By KEN KOELSCH
Inflation is at a 39-year high and the local price for lettuce is over $5 a head. How can the City and Borough of Juneau lower our cost of living? It can stop over-collecting taxes and return the over-collection.
Before serving as mayor for almost three years and on the Juneau Assembly for six, I taught in the Juneau school system for nearly 30 years. I often encounter former students and others I met when running for or serving in office. These citizens form the backbone of Juneau’s working middle class families.
The CARES Act in 2020 and the American Recovery Act funds in 2021 provided a much needed and, in some cases, truly life-saving net for many sectors of Juneau’s population and businesses; however, many working class and middle-class families were left out.
For several years, Juneau has consistently ranked as the most expensive urban area in Alaska for housing, groceries, and medical care. The current spike in inflation just adds to the challenge of raising a family and maintaining a home here. A recent article in The Washington Post pointed out the 7% increase in inflation is the largest annual increase in years. As a result, Americans are spending more on necessities: Beef is up 20%, fish 8%, chicken 10%, pork 15%, eggs 30%, clothing 6%, furniture 17%, new cars 12%, used cars and truck 37% and housing up 13%.
Over the past few weeks, I asked residents I encountered the same question: “If property and sales taxes were lowered and you could keep more of your income, how would you use the money? Here are some of the responses: Pay more on my mortgage, fix appliances or buy new ones, braces for my kid’s teeth, fly south to see my parents, eat out at a restaurant on special occasions, donate to food banks or shelters, upgrade to a newer and more reliable transportation, increase our giving to church, save it for when it’s needed, get a pass to the pool, extra payment on my student loan, pay off a credit card.
The City and Borough of Juneau has been growing its financial reserves by over-taxing its residents. In CBJ’s “Rainy Day” Restricted Budget Reserve, the amount of $15,600,000 by itself is sufficient and so far, has not been tapped. The Unrestricted General Fund Balance, however, has $22 million in it, when four to six million should be an adequate amount. High unrestricted general fund reserve fund balances tend to attract many one-time funding requests from special interest groups inside and outside the CBJ. Operational costs can also fall back on this surplus revenue. This is not sound fiscal policy.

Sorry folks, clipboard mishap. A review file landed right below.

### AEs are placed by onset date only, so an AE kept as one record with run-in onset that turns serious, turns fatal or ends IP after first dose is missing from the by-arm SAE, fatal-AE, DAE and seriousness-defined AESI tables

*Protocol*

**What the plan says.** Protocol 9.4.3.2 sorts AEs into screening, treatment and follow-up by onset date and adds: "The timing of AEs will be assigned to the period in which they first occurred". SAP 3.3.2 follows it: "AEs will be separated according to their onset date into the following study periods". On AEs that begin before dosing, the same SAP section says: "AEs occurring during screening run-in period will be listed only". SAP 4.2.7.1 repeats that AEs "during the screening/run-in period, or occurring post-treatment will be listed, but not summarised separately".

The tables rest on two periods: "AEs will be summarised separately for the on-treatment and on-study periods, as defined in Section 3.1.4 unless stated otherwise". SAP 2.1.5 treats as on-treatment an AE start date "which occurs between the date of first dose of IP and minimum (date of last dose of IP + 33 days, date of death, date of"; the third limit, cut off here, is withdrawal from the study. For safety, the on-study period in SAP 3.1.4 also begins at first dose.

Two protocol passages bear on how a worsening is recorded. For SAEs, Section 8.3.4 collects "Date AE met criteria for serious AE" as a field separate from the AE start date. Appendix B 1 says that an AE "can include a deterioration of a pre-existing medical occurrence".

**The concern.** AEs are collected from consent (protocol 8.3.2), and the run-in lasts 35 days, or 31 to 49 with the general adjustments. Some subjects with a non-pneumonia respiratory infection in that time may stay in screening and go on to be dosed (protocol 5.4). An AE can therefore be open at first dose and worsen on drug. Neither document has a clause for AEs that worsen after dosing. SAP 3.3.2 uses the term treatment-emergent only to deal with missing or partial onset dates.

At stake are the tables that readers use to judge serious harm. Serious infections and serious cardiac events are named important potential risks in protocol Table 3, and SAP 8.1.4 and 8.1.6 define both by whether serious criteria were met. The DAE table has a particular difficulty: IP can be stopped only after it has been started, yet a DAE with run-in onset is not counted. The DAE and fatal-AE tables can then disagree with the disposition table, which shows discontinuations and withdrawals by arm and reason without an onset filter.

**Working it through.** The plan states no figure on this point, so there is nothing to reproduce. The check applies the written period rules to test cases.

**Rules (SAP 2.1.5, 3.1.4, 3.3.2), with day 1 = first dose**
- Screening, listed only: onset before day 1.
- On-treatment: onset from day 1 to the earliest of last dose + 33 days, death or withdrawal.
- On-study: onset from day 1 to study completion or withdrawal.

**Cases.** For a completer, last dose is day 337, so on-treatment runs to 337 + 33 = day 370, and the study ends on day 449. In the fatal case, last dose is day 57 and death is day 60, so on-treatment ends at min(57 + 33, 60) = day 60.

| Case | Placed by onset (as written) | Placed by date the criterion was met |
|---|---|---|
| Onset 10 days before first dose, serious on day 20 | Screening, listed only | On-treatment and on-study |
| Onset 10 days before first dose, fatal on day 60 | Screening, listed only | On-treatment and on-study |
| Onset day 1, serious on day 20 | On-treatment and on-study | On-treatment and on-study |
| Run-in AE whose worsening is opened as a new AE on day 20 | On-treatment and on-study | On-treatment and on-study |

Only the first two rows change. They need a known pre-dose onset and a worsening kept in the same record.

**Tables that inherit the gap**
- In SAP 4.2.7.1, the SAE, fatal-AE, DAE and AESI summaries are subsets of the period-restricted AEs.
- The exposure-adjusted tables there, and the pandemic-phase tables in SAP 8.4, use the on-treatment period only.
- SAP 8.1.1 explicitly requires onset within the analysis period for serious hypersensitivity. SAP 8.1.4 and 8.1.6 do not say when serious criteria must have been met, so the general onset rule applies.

· FY2021 (through this past June)
o Unrestricted general fund balance = $25,553,900
o Restricted budget reserve = $14,600,000
· Unrestricted + Restricted reserves = $40,153,900
· FY2022 (projected through next June)
o Unrestricted general fund balance = $22,768,393
o Restricted budget reserve = $15,600,000
o Unrestricted + Restricted reserves= $38,368,393
Significantly lowering the amount of property tax we pay would help working families. Last year, while the millage rate was lowered, the property assessments were in general raised higher, resulting in a net increase in the amount of property tax each property unit paid. Commercial property assessments went even higher than personal property. Didn’t we try to save many of these same businesses with CARES and American Recovery Act and Norwegian Cruise Line funds these past two years?
This year, property assessments will again be higher borough wide. A millage rate that would actually lower property taxes significantly would help working class family budgets and the businesses we are trying to support.
Another tax in need of revision is the “temporary” 1% sales tax. Let it truly be temporary and let it expire on Sept. 30, 2023, instead of over collecting from the taxpayers.
Working families pay their fair share of taxes to support our local government. When the streets go un-plowed, the CBJ cites “budget cuts” but then plows 2 million for a 30% completed design study of a concept for a $77 million Capital Civic Center. Inflation and taxes are real and are affecting our Juneau families. Reducing the tax burden to working class families should be a priority we can all get behind.
It is time for the CBJ to stop over collecting from residents and give money back to the individuals and businesses they took it from.
Ken Koelsch is the former mayor of Juneau.